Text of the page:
Ohio Today: For Alumni and Friends of Ohio University
From the Winter Issue
Online Exclusives
From the Alumni Assoc.
Celebrating the Bicentennial
Ohio University Recollections

Recollections and Remembereances bookIn honor of the bicentennial, the Ohio University Emeriti Association invited emeriti, faculty, staff, alumni and friends who had a special affiliation with Ohio University to share personal memories to compile in a book, “Ohio University Recollections for the Bicentennial Anniversary, 1804-2004.”

Former University presidents shared stories from their terms in office. Retired faculty members remembered special events in the University’s history and moments they shared with students. Staff members told funny stories, Athens residents recalled community events and the influence of the University, and alumni remembered how the University changed their lives. In all, more than 40 individuals wrote memories related to the University.

Ohio Today Online is honored to feature excerpts from the book, the profits from which will benefit the Harry Crewson Scholarship Fund. Major funding for the book was provided by the Ohio University Credit Union in honor of its founder, Harry Crewson. The Emeriti Association and The Athens Messenger also helped with expenses.

For more information about how to purchase the book, visit the Bicentennial Marketplace or read more about the Ohio University Emeriti Association.

Read some excerpts from the book:

A Memorable Experience
By Vernon R. Alden, 15th president of Ohio University

During my tenure at Ohio University I had many funny experiences, sad ones and memorable ones. My relationships with the legislature in Columbus and with the governor were surprisingly good. I say “surprisingly” because coming from a private institution to a state-assisted university, I had been warned the legislators could be tough to deal with. Although Governor Rhodes was suspicious of me at first, because he thought I had been sent by the Kennedys to organize Ohio for the Democratic Party, we got along quite well. I shall never forget our evening together in Portsmouth.

Jim Rhodes was a skillful campaigner; his earthy, country-boy style went over well with Ohioans. One evening we were together in Portsmouth for the dedication of a new building on our branch campus there. Both of us were scheduled to speak, but before we were introduced almost every local dignitary spoke — the mayor, the chairman of the city council, the state representative, the labor union leader and others. By the time the governor was called upon, it was almost midnight. His entire speech was as follows:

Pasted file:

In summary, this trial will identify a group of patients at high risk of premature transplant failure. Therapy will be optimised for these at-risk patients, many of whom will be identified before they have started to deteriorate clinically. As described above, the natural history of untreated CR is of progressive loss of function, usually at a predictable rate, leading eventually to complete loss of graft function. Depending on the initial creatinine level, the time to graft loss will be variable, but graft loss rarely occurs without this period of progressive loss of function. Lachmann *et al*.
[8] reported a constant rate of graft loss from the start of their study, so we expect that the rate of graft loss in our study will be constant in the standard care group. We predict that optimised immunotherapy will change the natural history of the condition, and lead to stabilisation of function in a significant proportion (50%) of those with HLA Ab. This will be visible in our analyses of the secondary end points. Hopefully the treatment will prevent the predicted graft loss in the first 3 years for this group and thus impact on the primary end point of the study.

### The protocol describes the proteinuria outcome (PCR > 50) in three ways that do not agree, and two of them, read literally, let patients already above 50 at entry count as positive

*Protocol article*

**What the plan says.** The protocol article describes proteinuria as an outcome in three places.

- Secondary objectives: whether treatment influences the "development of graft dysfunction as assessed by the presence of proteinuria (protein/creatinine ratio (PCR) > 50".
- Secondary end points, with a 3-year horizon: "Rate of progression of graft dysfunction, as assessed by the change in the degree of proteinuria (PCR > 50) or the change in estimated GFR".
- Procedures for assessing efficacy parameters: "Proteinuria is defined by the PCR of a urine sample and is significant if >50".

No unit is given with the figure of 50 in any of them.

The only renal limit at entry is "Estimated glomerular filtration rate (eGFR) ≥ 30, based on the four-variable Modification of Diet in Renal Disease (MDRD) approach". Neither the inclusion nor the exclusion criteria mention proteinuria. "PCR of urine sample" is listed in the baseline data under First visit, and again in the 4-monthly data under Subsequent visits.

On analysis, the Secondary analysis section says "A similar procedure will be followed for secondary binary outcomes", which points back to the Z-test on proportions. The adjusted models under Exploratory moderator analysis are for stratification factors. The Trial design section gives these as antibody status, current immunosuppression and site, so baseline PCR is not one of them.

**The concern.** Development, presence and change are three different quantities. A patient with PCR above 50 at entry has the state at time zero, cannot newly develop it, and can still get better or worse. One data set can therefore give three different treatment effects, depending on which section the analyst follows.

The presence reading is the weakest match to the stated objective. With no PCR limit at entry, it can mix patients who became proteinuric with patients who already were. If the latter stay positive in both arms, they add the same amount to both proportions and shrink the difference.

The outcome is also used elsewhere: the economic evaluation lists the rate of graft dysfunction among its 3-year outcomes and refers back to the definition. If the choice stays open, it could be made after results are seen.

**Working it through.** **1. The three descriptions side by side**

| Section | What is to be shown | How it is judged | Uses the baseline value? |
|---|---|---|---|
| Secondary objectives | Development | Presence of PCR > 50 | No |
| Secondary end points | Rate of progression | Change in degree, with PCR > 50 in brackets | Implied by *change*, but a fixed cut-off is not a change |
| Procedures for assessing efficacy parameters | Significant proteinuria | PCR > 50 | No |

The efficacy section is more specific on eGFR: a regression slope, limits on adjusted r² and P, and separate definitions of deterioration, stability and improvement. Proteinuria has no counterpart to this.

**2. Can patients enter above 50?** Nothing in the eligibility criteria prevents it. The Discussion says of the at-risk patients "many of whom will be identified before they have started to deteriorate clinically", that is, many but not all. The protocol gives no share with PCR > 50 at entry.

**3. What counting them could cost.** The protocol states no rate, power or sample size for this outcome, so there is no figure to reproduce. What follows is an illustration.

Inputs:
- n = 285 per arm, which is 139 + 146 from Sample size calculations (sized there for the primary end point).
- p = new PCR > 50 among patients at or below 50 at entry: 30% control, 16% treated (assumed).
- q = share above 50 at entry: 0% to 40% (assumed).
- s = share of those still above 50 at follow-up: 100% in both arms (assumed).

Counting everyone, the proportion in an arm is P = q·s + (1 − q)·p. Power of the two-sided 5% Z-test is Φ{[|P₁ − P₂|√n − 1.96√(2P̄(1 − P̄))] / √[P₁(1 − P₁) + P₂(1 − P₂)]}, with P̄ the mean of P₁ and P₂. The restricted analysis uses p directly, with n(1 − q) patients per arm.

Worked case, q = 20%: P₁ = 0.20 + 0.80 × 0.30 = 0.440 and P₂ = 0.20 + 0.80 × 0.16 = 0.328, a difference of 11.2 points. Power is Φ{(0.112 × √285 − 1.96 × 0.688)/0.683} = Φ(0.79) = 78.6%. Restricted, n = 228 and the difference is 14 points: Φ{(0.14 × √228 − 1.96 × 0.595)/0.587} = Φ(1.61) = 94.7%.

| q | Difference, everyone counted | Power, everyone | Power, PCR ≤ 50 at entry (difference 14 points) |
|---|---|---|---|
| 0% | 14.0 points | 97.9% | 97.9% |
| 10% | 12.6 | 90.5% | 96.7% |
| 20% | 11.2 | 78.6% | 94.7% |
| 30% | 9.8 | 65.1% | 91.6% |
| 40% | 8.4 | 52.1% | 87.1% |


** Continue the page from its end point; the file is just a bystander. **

“Some years ago we had a corn borer problem in Ohio. State troopers were instructed to stop every farm vehicle for inspections. One day a farmer was driving his wagon with his son sitting in the rear, legs hanging over the back of the wagon. A state trooper stopped them: ‘What do you have there, sir?’

“‘A load of manure and my son, John.’ A few minutes down the road they were stopped again — same question, same answer: ‘A load of manure and my son, John.’

“When about to be stopped a third time, the young boy sat up and shouted to his father: ‘Next time, would you mind introducing me first?’”

With that the governor sat down.

A Familiar Face
By Raymond H. Gusteson, professor emeritus, political science

During my 44 years on the faculty of Ohio University (from 1946 to 1991) I accumulated a host of wonderful and memorable relationships with OU students. Some were students who sat in my classroom, some were one of my many counselees, and some were members of extracurricular organizations that I served as faculty adviser. They were a marvelous four decades. During those years I had offices in Ellis, Ewing and Bentley halls.